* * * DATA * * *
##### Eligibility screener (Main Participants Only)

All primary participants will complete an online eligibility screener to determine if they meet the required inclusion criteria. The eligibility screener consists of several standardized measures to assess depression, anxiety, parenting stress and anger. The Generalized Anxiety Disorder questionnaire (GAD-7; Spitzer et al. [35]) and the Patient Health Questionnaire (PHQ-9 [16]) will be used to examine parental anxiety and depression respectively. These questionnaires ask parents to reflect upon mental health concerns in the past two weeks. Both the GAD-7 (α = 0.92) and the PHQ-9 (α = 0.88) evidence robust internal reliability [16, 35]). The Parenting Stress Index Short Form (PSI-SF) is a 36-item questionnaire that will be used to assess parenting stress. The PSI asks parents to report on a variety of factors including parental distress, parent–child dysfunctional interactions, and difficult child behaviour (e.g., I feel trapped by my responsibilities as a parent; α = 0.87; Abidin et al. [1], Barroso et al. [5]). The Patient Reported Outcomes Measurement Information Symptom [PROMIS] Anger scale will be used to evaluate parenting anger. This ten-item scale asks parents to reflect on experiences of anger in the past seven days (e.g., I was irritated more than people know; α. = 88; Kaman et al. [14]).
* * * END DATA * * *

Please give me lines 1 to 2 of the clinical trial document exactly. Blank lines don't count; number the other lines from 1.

##### Eligibility screener (Main Participants Only)

All primary participants will complete an online eligibility screener to determine if they meet the required inclusion criteria. The eligibility screener consists of several standardized measures to assess depression, anxiety, parenting stress and anger. The Generalized Anxiety Disorder questionnaire (GAD-7; Spitzer et al. [35]) and the Patient Health Questionnaire (PHQ-9 [16]) will be used to examine parental anxiety and depression respectively. These questionnaires ask parents to reflect upon mental health concerns in the past two weeks. Both the GAD-7 (α = 0.92) and the PHQ-9 (α = 0.88) evidence robust internal reliability [16, 35]). The Parenting Stress Index Short Form (PSI-SF) is a 36-item questionnaire that will be used to assess parenting stress. The PSI asks parents to report on a variety of factors including parental distress, parent–child dysfunctional interactions, and difficult child behaviour (e.g., I feel trapped by my responsibilities as a parent; α = 0.87; Abidin et al. [1], Barroso et al. [5]). The Patient Reported Outcomes Measurement Information Symptom [PROMIS] Anger scale will be used to evaluate parenting anger. This ten-item scale asks parents to reflect on experiences of anger in the past seven days (e.g., I was irritated more than people know; α. = 88; Kaman et al. [14]).